Analysis of Dulce Et Decorum Est

By Aaron Biterman

December, 2000.

Wilfred Owen's poem "Dulce Et Decorum Est" was written during his World War I experience. Owen, an officer in the British Army, deeply opposed the intervention of one nation into another.

His poem explains how the British press and public comforted themselves with the fact that, terrible that is was, all the young men dying in the war were dying noble, heroic deaths.

The reality was quite different: They were dieing obscene and terrible deaths. Owen wanted to throw the war in the face of the reader to illustrate how vile and inhumane war really is.

He explains in his poem that people will encourage you to fight for your country, but, in reality, it may simply be sentencing yourself to an unnecessary death.

The breaks throughout the poem indicate the clear opposition that Owen strikes up. The title of the poem means "Sweet and Fitting it is," and then Owen continues his poem by ending that the title is, in fact, a lie.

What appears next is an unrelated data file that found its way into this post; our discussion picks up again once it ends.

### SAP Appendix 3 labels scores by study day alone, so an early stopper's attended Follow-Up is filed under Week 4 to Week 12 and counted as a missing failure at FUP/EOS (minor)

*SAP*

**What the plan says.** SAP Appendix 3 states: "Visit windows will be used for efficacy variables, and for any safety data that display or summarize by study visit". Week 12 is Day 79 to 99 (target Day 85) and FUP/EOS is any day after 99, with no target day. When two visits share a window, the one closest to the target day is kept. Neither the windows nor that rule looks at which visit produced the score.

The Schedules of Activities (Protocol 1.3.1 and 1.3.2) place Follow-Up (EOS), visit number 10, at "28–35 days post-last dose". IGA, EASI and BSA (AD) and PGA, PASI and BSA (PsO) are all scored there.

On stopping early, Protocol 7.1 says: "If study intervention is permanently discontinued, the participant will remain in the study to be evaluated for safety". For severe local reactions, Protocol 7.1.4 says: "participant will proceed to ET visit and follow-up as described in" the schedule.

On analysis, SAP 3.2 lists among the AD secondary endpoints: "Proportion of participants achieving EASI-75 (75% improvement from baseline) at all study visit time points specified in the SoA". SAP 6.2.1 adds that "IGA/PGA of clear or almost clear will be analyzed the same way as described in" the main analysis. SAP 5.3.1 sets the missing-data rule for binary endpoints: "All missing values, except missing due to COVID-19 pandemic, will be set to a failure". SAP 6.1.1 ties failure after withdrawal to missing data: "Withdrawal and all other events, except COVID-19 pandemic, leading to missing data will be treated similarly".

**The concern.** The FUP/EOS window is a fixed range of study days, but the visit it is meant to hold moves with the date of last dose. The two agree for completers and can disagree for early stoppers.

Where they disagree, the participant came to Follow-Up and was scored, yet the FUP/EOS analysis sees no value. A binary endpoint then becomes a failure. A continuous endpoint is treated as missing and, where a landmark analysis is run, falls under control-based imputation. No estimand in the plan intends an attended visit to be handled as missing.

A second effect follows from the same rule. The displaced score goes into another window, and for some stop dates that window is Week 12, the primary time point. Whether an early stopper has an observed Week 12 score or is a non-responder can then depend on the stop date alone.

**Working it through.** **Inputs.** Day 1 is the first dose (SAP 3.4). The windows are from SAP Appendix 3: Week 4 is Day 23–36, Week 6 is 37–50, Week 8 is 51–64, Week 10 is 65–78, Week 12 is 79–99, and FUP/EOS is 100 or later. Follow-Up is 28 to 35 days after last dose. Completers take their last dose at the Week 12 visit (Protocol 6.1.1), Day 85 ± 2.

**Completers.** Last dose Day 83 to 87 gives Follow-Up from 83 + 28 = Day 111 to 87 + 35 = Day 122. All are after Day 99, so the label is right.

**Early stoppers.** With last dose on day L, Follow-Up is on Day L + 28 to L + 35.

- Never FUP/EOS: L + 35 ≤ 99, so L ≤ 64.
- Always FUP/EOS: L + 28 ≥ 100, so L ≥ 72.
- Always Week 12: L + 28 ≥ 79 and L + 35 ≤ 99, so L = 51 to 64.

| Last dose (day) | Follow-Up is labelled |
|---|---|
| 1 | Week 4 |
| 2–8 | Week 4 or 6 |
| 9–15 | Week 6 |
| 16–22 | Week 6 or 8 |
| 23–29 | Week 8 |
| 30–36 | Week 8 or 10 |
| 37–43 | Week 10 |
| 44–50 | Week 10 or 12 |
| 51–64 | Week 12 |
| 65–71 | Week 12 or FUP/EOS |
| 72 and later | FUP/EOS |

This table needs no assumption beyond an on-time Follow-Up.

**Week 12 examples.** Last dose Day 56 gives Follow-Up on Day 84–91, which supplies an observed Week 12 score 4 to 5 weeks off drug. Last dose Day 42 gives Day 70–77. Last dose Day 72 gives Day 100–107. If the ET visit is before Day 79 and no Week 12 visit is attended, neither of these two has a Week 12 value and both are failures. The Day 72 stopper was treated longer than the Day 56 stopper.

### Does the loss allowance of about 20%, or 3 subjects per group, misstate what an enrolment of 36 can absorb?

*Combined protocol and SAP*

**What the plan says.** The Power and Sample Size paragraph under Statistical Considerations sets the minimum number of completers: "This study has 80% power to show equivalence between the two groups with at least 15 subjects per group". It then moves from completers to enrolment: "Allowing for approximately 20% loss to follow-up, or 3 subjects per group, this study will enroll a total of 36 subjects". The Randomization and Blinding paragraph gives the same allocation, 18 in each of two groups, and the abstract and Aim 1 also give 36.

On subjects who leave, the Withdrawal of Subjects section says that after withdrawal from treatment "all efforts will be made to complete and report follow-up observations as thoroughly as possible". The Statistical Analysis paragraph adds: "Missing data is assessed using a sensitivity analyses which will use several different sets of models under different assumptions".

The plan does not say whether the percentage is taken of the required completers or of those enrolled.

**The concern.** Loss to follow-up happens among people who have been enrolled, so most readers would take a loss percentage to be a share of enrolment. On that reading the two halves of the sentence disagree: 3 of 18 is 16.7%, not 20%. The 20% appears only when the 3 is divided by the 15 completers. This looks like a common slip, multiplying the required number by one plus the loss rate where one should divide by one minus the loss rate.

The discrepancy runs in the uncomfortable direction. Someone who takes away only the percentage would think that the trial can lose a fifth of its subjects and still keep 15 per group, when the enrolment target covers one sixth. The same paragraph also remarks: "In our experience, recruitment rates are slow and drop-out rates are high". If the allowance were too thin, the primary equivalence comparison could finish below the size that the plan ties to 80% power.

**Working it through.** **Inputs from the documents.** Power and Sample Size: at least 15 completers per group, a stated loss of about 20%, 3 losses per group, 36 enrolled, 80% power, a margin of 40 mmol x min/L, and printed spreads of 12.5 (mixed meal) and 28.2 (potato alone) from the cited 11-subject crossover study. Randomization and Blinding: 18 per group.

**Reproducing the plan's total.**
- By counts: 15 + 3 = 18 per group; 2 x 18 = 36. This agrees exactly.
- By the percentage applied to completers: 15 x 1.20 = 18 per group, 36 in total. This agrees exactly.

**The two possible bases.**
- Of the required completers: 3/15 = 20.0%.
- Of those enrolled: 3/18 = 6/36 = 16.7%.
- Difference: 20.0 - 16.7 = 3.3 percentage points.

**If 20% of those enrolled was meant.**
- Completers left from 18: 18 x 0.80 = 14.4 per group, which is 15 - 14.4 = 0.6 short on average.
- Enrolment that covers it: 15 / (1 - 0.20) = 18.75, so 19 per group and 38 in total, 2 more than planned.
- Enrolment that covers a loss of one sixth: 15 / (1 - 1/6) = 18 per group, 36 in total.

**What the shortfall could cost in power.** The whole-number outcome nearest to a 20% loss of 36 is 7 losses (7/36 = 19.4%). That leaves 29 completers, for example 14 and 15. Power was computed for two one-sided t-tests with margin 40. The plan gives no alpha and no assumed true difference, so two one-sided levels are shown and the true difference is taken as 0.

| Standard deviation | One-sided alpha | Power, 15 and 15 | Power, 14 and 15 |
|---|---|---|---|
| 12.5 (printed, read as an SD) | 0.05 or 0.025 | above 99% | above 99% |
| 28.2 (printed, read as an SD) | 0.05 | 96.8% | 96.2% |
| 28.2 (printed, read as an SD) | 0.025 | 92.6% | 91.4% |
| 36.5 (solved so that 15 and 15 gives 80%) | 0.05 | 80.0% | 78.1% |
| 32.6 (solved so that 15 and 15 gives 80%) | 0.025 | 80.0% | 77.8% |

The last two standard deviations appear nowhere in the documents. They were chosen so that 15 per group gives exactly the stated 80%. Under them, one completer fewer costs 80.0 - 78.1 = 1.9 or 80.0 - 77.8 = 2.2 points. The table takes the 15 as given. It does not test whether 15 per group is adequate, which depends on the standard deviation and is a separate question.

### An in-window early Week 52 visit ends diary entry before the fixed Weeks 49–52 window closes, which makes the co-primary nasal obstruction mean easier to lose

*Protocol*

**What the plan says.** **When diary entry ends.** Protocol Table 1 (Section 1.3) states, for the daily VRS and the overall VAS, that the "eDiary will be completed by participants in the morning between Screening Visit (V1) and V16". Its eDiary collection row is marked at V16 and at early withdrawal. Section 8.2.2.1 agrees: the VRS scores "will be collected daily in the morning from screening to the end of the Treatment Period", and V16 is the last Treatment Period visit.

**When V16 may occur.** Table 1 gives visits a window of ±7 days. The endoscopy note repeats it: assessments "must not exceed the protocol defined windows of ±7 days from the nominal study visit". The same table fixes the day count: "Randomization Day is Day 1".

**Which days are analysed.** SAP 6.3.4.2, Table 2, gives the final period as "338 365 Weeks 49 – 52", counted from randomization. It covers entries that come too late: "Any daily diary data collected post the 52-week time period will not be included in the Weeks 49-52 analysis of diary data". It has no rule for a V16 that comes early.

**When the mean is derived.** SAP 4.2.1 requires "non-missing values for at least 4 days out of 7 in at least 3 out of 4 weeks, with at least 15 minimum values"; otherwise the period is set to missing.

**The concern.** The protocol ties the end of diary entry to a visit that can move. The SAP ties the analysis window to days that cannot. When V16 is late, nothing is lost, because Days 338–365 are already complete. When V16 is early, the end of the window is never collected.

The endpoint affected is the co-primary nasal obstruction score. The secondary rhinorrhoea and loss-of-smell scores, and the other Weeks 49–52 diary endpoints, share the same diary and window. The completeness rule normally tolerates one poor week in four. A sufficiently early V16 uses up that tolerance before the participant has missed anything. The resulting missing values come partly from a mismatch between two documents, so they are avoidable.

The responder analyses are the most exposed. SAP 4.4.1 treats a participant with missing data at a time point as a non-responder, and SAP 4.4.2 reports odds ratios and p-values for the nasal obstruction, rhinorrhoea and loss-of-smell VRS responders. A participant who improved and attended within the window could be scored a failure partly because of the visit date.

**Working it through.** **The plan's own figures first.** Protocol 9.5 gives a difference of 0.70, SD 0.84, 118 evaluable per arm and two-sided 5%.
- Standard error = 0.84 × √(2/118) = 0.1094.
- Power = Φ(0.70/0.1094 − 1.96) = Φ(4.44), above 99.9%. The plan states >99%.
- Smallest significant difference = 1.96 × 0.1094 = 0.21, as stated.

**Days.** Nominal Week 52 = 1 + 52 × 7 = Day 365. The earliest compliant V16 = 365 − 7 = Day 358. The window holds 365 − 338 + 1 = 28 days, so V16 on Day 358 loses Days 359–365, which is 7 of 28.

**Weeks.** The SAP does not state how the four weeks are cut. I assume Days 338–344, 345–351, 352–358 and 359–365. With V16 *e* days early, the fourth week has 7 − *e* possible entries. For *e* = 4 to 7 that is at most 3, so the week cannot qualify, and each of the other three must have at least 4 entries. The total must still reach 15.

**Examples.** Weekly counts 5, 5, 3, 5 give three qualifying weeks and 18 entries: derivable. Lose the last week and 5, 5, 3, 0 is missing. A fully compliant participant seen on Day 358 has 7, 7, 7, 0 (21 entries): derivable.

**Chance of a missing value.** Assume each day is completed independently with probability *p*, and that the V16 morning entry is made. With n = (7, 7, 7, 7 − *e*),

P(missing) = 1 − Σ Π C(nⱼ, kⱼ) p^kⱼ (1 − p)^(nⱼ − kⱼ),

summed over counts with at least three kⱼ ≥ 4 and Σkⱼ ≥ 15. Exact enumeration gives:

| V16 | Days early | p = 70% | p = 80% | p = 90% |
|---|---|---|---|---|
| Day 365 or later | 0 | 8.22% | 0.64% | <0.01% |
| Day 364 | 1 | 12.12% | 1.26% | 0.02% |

Aligned with powerful imagery and vast irony, the author was eventually killed in the very war he opposed. Before his death, he was thought to be one of the best poets of the Twentieth Century.

War is not worth it, as Owen proves with the lie perpetuated across the world: Sweet and fitting it is to die for one's country.

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